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Enrique Díaz-Alvarez, Matthew Ryan, CFA, Roman Ziruk, Itsaso Apezteguia, Eduardo Moutinho & Michał Jóźwiak

We’ve witnessed a rather mixed performance from the currencies in Central and Eastern Europe since our last update.

All four of the currencies covered in this report have lost ground against the euro in the past four months, to varying extents. This can be partly attributed to the shift towards an easing bias among the central banks in the CEE, at a time when rates of inflation in the region continue to print well above target, and indeed above most other European countries. The broad ‘risk off’ mode prevalent in financial markets in recent months has also contributed to the move, as investors brace for a slowdown in growth globally, notably in the Euro Area, which appears on the brink of a technical recession. ​

The recent mild underperformance in the CEE currencies ensures that the Czech koruna (-1.9% vs. EUR) and the Romania leu (-0.4%) are now trading lower for the year against the euro. We view the weakness in the former as partly an effect of high valuation and an underwhelming performance in the Czech economy, while the leu continues to be unfavoured due to the twin deficits in Romania’s current and fiscal accounts. The Hungarian forint (+5.7%) and the Polish zloty (+5.2%), however, remain two of the better performing emerging market currencies so far in 2023. In the case of HUF, we see this as partly due to valuation and an improvement in real rates, while sentiment towards PLN has also improved since the election victory for the opposition coalition in Poland in October.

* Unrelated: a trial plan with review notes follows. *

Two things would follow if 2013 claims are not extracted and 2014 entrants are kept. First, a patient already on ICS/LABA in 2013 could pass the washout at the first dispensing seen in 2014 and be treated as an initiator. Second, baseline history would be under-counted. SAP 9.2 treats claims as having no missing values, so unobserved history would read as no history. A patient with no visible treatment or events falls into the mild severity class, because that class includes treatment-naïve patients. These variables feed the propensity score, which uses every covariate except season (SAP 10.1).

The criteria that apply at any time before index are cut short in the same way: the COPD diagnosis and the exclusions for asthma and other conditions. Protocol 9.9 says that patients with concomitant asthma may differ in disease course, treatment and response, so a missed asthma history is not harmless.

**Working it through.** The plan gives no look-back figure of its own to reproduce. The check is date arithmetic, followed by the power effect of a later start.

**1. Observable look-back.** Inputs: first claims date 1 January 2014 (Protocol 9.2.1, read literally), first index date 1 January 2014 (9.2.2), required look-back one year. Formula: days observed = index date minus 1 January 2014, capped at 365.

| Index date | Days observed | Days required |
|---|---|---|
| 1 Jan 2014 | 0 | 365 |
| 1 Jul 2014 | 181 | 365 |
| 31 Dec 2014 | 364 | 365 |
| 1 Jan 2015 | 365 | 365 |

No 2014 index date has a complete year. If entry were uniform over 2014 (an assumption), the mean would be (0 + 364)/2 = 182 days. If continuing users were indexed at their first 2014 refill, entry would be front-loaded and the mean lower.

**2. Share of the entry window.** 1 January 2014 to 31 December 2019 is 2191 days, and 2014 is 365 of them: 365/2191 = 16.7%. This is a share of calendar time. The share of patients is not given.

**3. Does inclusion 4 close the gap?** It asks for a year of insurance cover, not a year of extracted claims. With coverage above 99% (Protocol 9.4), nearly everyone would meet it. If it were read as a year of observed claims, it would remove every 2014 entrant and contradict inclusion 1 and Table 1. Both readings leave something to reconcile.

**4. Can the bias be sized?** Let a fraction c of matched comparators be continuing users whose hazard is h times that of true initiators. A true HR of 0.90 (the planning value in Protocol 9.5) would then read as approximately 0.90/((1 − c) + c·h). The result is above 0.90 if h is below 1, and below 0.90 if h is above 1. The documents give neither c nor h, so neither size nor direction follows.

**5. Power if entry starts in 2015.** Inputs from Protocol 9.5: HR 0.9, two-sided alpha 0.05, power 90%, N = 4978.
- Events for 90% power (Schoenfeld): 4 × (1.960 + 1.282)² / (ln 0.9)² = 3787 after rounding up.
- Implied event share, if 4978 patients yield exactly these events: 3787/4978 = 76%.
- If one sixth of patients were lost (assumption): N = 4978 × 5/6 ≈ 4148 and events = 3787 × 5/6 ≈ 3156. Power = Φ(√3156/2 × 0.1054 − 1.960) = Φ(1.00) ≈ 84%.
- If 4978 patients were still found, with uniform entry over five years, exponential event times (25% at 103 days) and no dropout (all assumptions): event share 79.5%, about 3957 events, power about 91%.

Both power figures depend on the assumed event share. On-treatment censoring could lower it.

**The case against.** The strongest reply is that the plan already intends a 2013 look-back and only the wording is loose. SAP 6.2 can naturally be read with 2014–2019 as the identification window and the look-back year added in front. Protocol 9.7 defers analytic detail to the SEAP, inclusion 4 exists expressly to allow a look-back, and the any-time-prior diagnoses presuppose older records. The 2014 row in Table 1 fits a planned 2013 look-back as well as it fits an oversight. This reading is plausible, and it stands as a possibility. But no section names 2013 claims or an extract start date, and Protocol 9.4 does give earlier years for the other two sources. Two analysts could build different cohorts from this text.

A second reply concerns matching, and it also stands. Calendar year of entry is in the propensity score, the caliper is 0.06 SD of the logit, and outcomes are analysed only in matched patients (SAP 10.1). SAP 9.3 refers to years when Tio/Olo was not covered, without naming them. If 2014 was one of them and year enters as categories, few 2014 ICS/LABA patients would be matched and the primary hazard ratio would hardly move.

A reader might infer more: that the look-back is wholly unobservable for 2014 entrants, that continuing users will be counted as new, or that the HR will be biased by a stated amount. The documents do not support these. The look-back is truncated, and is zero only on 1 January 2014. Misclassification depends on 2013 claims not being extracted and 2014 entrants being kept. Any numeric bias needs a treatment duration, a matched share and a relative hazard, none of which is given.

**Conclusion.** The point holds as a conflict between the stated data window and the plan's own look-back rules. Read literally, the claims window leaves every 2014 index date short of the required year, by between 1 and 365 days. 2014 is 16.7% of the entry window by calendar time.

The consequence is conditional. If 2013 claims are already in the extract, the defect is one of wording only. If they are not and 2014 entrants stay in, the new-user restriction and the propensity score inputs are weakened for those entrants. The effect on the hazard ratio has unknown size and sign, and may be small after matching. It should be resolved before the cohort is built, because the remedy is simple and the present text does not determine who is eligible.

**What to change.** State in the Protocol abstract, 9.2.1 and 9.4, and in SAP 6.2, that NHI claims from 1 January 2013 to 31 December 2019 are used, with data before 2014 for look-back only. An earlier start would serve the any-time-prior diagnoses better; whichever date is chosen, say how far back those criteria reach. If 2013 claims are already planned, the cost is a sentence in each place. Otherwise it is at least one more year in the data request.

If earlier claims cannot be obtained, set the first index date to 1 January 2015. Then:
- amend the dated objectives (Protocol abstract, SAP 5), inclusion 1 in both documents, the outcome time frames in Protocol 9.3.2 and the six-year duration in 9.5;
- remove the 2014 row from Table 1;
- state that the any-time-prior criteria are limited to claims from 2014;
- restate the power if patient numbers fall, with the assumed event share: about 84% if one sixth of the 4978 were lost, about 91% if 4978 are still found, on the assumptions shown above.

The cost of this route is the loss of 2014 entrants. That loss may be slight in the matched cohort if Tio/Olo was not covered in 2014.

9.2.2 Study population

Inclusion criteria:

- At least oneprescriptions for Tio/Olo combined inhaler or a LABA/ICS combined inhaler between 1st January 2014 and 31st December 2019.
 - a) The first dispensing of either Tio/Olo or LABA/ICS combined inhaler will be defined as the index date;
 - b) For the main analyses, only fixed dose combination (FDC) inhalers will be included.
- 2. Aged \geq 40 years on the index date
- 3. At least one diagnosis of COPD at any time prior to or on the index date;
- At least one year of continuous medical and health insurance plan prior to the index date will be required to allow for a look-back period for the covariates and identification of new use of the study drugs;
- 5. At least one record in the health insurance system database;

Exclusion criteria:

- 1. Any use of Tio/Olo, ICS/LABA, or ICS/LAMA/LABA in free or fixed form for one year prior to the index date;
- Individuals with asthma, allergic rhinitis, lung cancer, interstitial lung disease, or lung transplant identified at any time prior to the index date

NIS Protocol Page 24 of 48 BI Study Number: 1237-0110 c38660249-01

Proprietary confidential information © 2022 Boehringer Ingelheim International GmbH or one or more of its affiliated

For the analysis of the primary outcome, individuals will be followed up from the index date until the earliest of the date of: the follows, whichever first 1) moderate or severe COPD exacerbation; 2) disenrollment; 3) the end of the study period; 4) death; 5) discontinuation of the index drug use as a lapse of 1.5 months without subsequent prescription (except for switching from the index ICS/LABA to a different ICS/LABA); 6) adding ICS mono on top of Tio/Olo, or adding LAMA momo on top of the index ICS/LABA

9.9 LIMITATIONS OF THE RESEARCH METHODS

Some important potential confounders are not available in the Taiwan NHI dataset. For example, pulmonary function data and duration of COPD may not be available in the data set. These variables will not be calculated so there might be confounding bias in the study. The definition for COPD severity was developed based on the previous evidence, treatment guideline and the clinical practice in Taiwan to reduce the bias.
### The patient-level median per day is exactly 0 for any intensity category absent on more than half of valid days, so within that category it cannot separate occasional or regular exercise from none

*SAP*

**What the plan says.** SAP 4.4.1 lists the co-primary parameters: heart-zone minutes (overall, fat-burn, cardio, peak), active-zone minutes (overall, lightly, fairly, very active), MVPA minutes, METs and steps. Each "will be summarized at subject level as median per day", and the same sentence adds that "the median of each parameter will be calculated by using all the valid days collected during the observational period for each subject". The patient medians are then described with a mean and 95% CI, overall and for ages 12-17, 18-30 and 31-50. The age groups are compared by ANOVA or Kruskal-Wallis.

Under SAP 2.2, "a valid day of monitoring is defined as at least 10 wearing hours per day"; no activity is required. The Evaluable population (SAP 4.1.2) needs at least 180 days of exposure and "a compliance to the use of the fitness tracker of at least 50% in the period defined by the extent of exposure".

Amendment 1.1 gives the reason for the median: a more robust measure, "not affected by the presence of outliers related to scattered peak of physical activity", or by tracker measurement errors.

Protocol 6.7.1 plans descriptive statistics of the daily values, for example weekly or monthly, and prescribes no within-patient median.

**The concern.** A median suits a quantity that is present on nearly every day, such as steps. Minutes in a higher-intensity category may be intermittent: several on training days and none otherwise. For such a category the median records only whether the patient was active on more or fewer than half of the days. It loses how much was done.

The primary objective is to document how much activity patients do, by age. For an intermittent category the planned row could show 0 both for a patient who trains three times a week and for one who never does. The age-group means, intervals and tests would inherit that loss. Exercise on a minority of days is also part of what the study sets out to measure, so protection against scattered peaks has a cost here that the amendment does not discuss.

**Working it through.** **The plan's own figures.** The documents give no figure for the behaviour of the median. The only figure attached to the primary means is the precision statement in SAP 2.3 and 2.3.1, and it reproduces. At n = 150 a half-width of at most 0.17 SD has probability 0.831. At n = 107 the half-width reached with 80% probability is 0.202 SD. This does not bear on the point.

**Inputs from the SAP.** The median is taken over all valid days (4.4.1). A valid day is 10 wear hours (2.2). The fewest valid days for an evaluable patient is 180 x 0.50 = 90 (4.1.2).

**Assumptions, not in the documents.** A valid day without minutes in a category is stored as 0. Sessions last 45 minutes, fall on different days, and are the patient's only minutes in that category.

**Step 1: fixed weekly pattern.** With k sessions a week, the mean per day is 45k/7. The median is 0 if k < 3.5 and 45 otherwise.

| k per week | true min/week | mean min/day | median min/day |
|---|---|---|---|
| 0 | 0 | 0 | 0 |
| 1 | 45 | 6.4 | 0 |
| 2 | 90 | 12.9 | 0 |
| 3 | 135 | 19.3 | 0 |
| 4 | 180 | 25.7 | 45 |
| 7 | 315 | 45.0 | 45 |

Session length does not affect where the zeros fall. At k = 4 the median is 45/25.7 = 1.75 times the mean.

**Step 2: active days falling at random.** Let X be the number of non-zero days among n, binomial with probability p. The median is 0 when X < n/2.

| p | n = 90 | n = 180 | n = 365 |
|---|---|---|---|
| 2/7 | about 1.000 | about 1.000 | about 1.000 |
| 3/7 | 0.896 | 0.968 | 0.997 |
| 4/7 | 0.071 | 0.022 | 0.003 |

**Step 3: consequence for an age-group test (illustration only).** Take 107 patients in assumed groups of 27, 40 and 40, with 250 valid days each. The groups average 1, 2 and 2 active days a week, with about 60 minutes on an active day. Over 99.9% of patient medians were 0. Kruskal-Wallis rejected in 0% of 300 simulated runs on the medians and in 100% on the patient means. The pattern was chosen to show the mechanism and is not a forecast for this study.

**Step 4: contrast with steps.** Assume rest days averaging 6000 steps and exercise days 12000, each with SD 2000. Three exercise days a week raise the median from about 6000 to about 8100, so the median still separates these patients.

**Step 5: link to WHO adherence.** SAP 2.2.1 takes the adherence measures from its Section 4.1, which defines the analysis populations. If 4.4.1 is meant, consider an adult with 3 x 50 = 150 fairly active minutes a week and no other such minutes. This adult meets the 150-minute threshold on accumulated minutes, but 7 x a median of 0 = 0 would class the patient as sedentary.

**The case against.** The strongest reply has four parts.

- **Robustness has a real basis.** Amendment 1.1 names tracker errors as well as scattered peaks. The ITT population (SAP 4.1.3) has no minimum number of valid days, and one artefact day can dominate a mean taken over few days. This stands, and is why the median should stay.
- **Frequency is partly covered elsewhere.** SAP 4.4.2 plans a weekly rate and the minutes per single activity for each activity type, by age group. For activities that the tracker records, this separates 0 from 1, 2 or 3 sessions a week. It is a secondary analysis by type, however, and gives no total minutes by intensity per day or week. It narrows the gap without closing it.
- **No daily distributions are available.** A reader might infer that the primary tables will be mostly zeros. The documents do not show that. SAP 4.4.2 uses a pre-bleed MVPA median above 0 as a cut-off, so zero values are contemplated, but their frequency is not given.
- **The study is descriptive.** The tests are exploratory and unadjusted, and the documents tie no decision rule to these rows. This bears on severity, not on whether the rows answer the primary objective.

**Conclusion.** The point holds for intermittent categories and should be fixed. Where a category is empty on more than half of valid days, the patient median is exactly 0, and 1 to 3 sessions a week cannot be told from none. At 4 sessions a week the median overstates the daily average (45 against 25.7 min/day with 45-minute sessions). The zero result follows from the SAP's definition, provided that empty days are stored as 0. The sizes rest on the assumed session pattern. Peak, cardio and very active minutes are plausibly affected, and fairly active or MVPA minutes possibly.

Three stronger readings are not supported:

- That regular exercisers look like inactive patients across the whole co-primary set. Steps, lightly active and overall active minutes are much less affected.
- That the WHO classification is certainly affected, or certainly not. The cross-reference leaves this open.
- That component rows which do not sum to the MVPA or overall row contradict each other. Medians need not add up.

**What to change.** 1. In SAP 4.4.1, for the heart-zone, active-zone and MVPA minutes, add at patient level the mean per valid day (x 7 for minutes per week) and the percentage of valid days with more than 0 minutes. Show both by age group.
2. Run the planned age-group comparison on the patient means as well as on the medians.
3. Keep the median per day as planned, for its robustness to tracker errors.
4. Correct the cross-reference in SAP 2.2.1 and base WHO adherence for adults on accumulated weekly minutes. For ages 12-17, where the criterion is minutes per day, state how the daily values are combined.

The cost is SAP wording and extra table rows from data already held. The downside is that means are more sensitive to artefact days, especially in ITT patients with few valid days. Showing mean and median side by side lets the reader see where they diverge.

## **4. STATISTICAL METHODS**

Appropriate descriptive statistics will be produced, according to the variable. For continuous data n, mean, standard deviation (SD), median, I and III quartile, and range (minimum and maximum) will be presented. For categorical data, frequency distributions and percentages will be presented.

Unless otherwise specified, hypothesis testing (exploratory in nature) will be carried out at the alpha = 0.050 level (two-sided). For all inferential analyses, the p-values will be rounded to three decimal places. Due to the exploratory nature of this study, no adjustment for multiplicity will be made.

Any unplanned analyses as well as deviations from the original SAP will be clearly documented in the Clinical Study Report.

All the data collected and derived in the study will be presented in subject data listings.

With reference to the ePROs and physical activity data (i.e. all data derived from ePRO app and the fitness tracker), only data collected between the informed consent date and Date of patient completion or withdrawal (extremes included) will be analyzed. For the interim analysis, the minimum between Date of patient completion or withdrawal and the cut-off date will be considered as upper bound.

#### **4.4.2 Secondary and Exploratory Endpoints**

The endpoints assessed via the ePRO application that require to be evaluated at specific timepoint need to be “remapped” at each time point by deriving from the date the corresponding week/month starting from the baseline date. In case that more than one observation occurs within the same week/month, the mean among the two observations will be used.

CEE FX Performance [vs. EUR] [2023] Source: LSEG Datastream Date: 08/11/2023
Source: LSEG Datastream

Since our last update, rates of inflation in the CEE have begun to normalise, albeit from extraordinary high levels. Indeed, Citigroup’s Inflation Surprise Index for the CEEMEA region is now roughly flat, indicating that inflation data is currently more-or-less matching economists’ estimates. In response to the easing in price pressures, most central banks in the CEE (with the exception of the National Bank of Romania) have either already begun their easing cycles, or appear to be on the brink of delivering their first cuts. The Hungarian National Bank was the first to begin easing policy in May, with the National Bank of Poland shocking investors with a massive 75 basis point rate cut in September. Meanwhile, the Czech National Bank unexpectedly held rates steady in early-November, although the first cut there doesn’t appear to be too far off.


Author LFI

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